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The Rotational Spin Of Earth Has ‘Increased’

The speed of rotation of the Earth has changed and increased. The change in the rotation will cause the time to pass quicker than ever in the past 50 years.

According to the official data, the time is passing faster than usual. The increase in the Earth’s rotational speed decreases the duration of a day by less than 24 hours.

As reported by Daily Mail, the duration of the 24 hour day on Earth has decreased by “half a millisecond.” The data indicates that since the rotation has become faster, the day will end ½ second sooner. However, whether the scientist would delete a second or not is yet certain. The deletion of the second from time is known as “negative leap second.”

“Time leap” is the adjustment of one second to attend the distinct difference between the solar time (UT1) and the atomic clocks that are applied to Coordinate Universal Time(UTC). In many countries, UTC is used as a reference for civil time. In the 1970s, 27 leap seconds were added to keep the atomic time synchronized with the solar time. Hence for decades, Earth has a slightly longer rotational duration than 24 hours, which has been reducing continuously in the last year.

On 1 January 1988, International Rotation and Reference Systems Service applied the leap second in order to maintain the difference between solar time and UTC around 0.6 seconds to 0.9 seconds. For the past five decades, to complete one rotation, the planet has taken around 86,400 seconds, which is slightly less than 24 hours. However, in mid-2020, the days on Earth started to become even shorter than 86,400 seconds. According to the records that are shared by the scientist, last July, the planet took 1.4602 milliseconds less to complete a rotation, and the day is recorded as the shortest day. Before July 2020, researchers recorded the shortest day in 2005. However, the record has been broken around 28 times in the past year.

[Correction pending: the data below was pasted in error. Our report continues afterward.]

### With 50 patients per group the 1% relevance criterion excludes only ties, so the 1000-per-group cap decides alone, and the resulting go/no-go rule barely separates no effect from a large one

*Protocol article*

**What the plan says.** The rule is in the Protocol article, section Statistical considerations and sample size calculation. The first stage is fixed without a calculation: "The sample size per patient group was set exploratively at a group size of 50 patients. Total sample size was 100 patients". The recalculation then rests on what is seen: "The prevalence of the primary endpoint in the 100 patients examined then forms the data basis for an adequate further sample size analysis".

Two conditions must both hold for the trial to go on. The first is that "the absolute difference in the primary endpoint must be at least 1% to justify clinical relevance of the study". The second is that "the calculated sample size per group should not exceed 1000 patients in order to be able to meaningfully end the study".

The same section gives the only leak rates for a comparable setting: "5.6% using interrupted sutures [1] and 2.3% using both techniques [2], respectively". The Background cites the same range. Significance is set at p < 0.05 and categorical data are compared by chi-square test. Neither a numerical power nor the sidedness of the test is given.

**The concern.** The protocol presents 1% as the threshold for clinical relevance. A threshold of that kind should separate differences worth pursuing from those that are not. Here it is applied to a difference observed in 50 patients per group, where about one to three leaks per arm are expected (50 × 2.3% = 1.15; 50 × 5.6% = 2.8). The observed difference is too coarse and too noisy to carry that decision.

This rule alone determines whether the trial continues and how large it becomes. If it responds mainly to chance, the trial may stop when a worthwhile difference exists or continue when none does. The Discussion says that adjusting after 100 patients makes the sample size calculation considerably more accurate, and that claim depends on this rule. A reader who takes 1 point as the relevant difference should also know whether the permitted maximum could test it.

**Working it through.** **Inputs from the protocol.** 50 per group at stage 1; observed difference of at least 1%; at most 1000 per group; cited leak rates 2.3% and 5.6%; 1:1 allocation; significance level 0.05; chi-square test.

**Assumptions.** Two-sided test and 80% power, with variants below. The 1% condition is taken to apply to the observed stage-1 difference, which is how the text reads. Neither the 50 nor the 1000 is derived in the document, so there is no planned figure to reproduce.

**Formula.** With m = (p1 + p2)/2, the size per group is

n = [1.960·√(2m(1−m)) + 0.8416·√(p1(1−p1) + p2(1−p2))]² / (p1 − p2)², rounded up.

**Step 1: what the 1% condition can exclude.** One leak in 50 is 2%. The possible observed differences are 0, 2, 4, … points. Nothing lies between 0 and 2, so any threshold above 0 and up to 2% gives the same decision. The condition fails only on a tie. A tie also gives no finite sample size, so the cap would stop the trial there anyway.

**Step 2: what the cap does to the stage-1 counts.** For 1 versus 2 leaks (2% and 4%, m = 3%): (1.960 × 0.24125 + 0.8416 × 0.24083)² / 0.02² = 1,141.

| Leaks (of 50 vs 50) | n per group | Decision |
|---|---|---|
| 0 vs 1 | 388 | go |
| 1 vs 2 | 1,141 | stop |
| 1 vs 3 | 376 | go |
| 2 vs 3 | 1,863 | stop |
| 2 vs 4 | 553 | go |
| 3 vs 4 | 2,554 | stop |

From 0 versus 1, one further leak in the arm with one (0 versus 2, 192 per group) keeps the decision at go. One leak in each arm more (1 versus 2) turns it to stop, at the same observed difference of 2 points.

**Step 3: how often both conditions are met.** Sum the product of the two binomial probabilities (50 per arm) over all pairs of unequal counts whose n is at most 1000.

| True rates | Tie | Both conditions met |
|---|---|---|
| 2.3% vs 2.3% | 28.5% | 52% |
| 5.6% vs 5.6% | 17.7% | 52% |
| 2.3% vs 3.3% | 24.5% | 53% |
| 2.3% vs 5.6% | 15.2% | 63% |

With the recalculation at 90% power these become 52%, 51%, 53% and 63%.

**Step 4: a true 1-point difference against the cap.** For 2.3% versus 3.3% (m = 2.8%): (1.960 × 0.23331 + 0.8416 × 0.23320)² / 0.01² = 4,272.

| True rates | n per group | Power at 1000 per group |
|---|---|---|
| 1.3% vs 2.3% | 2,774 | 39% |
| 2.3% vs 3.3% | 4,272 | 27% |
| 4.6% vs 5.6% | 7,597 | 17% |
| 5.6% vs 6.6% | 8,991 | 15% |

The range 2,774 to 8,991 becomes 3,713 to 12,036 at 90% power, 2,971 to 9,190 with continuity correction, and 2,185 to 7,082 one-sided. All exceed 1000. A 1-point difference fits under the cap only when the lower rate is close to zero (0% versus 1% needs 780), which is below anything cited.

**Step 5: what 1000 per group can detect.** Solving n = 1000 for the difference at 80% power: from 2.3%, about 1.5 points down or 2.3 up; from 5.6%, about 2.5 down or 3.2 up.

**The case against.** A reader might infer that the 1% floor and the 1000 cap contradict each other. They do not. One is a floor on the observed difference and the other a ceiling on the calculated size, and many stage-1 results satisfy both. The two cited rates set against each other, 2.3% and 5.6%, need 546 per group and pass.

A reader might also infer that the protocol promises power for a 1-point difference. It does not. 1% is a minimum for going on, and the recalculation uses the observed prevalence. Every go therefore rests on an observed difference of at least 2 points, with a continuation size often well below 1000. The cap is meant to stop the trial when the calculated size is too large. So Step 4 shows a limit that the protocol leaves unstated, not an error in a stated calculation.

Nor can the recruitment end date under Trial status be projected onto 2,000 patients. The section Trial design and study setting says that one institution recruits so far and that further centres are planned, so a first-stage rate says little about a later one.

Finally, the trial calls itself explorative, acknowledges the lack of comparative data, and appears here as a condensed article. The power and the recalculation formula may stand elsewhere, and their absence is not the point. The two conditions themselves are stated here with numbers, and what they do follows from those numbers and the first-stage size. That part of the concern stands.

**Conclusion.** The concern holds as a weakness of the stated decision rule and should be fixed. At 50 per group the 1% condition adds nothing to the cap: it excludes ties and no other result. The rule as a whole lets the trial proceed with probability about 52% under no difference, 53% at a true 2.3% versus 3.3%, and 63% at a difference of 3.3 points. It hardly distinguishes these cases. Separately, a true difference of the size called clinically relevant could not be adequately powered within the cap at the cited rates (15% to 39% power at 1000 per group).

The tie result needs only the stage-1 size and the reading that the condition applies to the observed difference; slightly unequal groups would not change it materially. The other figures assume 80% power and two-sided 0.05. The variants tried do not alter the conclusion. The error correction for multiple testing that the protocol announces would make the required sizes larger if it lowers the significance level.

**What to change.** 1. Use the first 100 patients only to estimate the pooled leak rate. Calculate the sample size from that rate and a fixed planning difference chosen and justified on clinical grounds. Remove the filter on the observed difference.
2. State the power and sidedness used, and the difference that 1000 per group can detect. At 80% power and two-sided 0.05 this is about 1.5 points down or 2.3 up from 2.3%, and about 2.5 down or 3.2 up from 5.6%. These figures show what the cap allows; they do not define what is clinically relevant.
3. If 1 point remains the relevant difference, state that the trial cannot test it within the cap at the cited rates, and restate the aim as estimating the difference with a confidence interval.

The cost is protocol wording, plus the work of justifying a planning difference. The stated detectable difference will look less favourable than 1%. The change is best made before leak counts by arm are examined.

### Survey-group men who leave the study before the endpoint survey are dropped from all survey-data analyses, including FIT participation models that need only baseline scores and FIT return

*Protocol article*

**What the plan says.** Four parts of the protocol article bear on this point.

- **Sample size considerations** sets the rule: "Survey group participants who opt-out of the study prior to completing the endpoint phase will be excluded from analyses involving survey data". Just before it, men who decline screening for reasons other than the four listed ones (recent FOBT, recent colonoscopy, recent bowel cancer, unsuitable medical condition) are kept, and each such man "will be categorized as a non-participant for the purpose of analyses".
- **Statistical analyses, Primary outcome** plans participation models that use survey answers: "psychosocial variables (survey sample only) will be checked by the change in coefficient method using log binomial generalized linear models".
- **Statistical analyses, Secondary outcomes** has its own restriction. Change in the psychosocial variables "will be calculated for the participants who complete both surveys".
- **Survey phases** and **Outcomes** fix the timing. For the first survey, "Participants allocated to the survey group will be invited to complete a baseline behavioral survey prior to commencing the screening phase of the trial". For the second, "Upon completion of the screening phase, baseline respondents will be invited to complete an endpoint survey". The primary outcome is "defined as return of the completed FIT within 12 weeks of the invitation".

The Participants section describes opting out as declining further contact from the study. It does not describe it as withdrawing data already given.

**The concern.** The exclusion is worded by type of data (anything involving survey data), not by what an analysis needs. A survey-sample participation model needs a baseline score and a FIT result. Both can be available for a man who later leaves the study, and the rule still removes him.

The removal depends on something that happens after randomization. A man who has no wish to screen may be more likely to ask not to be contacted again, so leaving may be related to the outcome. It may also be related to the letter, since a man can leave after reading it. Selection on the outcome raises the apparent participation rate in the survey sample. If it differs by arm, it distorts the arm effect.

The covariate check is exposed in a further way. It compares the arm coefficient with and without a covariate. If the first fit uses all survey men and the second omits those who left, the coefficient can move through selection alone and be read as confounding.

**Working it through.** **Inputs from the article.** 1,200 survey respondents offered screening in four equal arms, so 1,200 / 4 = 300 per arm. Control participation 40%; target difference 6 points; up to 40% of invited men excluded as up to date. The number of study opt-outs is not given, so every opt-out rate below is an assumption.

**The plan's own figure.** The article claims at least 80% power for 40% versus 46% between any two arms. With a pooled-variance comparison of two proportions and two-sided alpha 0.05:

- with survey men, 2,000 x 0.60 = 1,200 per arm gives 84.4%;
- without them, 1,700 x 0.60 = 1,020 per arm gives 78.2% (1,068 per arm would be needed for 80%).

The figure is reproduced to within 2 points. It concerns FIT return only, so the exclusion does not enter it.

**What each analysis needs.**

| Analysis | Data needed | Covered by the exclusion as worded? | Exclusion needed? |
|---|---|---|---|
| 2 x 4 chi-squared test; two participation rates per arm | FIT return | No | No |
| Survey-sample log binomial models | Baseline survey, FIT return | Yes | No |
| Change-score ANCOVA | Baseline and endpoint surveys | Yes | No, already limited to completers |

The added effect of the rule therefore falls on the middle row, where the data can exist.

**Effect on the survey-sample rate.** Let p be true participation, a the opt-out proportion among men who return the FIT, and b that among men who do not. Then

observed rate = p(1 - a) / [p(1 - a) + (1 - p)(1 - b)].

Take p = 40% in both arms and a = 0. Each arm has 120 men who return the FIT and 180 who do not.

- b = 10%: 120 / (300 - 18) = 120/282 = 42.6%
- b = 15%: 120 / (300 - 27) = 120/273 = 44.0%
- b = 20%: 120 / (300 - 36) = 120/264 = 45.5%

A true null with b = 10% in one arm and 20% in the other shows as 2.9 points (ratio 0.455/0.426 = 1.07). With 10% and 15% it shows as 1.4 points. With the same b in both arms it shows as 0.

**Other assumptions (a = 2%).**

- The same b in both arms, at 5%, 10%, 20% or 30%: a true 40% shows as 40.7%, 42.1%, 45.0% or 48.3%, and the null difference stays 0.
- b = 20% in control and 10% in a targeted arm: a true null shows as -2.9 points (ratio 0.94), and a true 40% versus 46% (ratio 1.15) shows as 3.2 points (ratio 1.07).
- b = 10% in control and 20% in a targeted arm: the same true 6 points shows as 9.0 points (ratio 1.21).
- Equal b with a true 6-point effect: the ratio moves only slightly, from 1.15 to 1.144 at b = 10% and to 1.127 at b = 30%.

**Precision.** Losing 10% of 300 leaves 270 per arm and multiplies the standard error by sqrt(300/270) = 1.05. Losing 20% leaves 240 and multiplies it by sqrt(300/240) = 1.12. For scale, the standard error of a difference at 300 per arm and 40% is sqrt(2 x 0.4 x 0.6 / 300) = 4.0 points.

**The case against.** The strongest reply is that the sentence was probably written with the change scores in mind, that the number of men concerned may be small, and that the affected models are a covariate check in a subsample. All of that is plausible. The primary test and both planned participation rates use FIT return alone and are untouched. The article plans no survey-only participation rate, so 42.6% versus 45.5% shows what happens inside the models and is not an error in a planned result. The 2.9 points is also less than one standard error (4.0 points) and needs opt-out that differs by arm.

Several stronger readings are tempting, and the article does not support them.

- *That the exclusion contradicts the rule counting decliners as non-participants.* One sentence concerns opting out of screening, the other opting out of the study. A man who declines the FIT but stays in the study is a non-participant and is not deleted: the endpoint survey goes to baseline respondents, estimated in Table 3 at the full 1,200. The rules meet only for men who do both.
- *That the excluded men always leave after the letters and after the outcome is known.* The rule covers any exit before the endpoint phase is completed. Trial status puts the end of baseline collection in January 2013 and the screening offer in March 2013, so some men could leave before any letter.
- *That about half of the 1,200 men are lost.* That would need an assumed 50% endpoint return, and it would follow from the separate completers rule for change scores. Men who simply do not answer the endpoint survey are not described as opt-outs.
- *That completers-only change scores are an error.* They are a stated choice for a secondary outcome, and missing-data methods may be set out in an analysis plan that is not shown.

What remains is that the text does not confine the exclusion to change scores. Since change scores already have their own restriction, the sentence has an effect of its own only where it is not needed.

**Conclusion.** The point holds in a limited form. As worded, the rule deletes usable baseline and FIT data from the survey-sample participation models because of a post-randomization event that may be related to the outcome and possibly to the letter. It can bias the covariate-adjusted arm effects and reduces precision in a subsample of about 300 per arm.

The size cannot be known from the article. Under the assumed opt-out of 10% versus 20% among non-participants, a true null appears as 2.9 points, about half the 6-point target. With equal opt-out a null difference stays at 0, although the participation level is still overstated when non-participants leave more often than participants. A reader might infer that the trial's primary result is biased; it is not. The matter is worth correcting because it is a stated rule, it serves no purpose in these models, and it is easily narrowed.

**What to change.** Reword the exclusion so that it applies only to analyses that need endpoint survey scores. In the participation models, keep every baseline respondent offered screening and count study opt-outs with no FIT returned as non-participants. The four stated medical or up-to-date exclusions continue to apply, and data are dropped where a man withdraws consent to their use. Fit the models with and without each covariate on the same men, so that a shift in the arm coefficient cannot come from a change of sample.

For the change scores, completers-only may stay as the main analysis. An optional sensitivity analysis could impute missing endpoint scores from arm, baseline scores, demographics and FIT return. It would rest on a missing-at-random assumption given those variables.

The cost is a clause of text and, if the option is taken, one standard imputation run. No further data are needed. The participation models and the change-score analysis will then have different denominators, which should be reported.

Our days are crawling with a 0.5-second delay to complete 24 hours. The satellites are aligned with solar time, and if our time is not synchronized with the UT1, then the researchers and scientists won’t get accurate readings of the position of the moon, stars, and sun.

The Earth’s rotation has been slowing down and never accelerating; hence there was no need to apply a negative leap second before. Now the timekeepers are debating whether there is a need to correct the growing difference or not.

However, there is no solid news regarding the implication of the “leap second.” The idea of a negative leap second is being pushed for now. Still, it will be needed if Earth’s rotation increases any further.

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